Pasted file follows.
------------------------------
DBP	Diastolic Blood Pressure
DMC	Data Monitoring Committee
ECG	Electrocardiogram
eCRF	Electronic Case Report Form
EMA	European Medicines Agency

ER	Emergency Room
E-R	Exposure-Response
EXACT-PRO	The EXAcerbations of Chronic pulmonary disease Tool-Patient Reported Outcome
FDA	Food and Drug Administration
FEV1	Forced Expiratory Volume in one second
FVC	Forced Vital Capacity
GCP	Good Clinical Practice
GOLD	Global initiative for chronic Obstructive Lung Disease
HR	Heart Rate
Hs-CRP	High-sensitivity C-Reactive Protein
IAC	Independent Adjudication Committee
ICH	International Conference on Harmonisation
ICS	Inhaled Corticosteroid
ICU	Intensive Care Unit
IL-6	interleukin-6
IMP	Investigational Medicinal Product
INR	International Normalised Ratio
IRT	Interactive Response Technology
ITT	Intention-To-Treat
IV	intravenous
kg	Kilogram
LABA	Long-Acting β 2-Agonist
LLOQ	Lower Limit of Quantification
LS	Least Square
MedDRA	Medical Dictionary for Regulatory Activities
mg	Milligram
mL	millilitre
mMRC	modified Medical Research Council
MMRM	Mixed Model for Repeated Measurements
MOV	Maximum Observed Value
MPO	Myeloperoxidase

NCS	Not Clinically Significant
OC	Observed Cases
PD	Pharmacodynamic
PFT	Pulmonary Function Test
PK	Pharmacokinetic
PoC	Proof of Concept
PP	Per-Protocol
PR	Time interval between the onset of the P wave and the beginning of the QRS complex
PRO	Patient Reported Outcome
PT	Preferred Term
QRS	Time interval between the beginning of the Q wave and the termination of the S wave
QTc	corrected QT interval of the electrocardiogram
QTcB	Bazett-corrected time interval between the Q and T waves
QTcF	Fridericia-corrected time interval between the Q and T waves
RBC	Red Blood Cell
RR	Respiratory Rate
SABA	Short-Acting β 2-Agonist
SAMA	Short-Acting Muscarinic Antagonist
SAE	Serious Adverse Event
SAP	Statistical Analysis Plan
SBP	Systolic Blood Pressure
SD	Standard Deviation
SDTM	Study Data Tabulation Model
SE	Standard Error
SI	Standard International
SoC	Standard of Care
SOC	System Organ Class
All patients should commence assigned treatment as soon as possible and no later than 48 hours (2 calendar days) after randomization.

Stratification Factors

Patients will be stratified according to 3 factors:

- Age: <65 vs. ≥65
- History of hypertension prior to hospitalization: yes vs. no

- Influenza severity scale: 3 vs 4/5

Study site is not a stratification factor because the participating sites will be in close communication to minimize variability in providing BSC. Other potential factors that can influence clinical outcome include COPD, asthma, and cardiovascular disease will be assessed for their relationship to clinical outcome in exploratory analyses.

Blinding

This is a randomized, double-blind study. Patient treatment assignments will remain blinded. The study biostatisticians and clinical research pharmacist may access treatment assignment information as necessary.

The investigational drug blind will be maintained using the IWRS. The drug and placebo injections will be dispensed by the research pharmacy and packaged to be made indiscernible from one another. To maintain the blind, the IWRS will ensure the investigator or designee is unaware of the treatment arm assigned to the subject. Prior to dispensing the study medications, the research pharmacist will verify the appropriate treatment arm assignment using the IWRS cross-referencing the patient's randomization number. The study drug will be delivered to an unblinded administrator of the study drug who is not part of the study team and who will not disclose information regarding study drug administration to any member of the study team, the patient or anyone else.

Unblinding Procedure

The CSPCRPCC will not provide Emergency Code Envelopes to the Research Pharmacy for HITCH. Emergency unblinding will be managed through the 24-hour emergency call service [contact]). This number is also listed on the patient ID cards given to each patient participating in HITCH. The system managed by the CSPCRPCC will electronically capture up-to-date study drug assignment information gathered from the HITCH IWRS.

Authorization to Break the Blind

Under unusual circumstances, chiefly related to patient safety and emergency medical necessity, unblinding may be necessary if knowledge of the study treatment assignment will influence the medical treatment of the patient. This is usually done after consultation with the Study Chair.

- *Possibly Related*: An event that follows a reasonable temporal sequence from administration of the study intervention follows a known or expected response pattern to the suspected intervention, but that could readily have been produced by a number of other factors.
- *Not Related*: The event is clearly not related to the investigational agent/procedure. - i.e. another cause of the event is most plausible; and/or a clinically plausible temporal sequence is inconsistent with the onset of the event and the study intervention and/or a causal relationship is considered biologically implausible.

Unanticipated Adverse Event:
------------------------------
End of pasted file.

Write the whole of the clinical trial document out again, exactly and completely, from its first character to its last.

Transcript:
DBP	Diastolic Blood Pressure
DMC	Data Monitoring Committee
ECG	Electrocardiogram
eCRF	Electronic Case Report Form
EMA	European Medicines Agency

ER	Emergency Room
E-R	Exposure-Response
EXACT-PRO	The EXAcerbations of Chronic pulmonary disease Tool-Patient Reported Outcome
FDA	Food and Drug Administration
FEV1	Forced Expiratory Volume in one second
FVC	Forced Vital Capacity
GCP	Good Clinical Practice
GOLD	Global initiative for chronic Obstructive Lung Disease
HR	Heart Rate
Hs-CRP	High-sensitivity C-Reactive Protein
IAC	Independent Adjudication Committee
ICH	International Conference on Harmonisation
ICS	Inhaled Corticosteroid
ICU	Intensive Care Unit
IL-6	interleukin-6
IMP	Investigational Medicinal Product
INR	International Normalised Ratio
IRT	Interactive Response Technology
ITT	Intention-To-Treat
IV	intravenous
kg	Kilogram
LABA	Long-Acting β 2-Agonist
LLOQ	Lower Limit of Quantification
LS	Least Square
MedDRA	Medical Dictionary for Regulatory Activities
mg	Milligram
mL	millilitre
mMRC	modified Medical Research Council
MMRM	Mixed Model for Repeated Measurements
MOV	Maximum Observed Value
MPO	Myeloperoxidase

NCS	Not Clinically Significant
OC	Observed Cases
PD	Pharmacodynamic
PFT	Pulmonary Function Test
PK	Pharmacokinetic
PoC	Proof of Concept
PP	Per-Protocol
PR	Time interval between the onset of the P wave and the beginning of the QRS complex
PRO	Patient Reported Outcome
PT	Preferred Term
QRS	Time interval between the beginning of the Q wave and the termination of the S wave
QTc	corrected QT interval of the electrocardiogram
QTcB	Bazett-corrected time interval between the Q and T waves
QTcF	Fridericia-corrected time interval between the Q and T waves
RBC	Red Blood Cell
RR	Respiratory Rate
SABA	Short-Acting β 2-Agonist
SAMA	Short-Acting Muscarinic Antagonist
SAE	Serious Adverse Event
SAP	Statistical Analysis Plan
SBP	Systolic Blood Pressure
SD	Standard Deviation
SDTM	Study Data Tabulation Model
SE	Standard Error
SI	Standard International
SoC	Standard of Care
SOC	System Organ Class
All patients should commence assigned treatment as soon as possible and no later than 48 hours (2 calendar days) after randomization.

Stratification Factors

Patients will be stratified according to 3 factors:

- Age: <65 vs. ≥65
- History of hypertension prior to hospitalization: yes vs. no

- Influenza severity scale: 3 vs 4/5

Study site is not a stratification factor because the participating sites will be in close communication to minimize variability in providing BSC. Other potential factors that can influence clinical outcome include COPD, asthma, and cardiovascular disease will be assessed for their relationship to clinical outcome in exploratory analyses.

Blinding

This is a randomized, double-blind study. Patient treatment assignments will remain blinded. The study biostatisticians and clinical research pharmacist may access treatment assignment information as necessary.

The investigational drug blind will be maintained using the IWRS. The drug and placebo injections will be dispensed by the research pharmacy and packaged to be made indiscernible from one another. To maintain the blind, the IWRS will ensure the investigator or designee is unaware of the treatment arm assigned to the subject. Prior to dispensing the study medications, the research pharmacist will verify the appropriate treatment arm assignment using the IWRS cross-referencing the patient's randomization number. The study drug will be delivered to an unblinded administrator of the study drug who is not part of the study team and who will not disclose information regarding study drug administration to any member of the study team, the patient or anyone else.

Unblinding Procedure

The CSPCRPCC will not provide Emergency Code Envelopes to the Research Pharmacy for HITCH. Emergency unblinding will be managed through the 24-hour emergency call service [contact]). This number is also listed on the patient ID cards given to each patient participating in HITCH. The system managed by the CSPCRPCC will electronically capture up-to-date study drug assignment information gathered from the HITCH IWRS.

Authorization to Break the Blind

Under unusual circumstances, chiefly related to patient safety and emergency medical necessity, unblinding may be necessary if knowledge of the study treatment assignment will influence the medical treatment of the patient. This is usually done after consultation with the Study Chair.

- *Possibly Related*: An event that follows a reasonable temporal sequence from administration of the study intervention follows a known or expected response pattern to the suspected intervention, but that could readily have been produced by a number of other factors.
- *Not Related*: The event is clearly not related to the investigational agent/procedure. - i.e. another cause of the event is most plausible; and/or a clinically plausible temporal sequence is inconsistent with the onset of the event and the study intervention and/or a causal relationship is considered biologically implausible.

Unanticipated Adverse Event: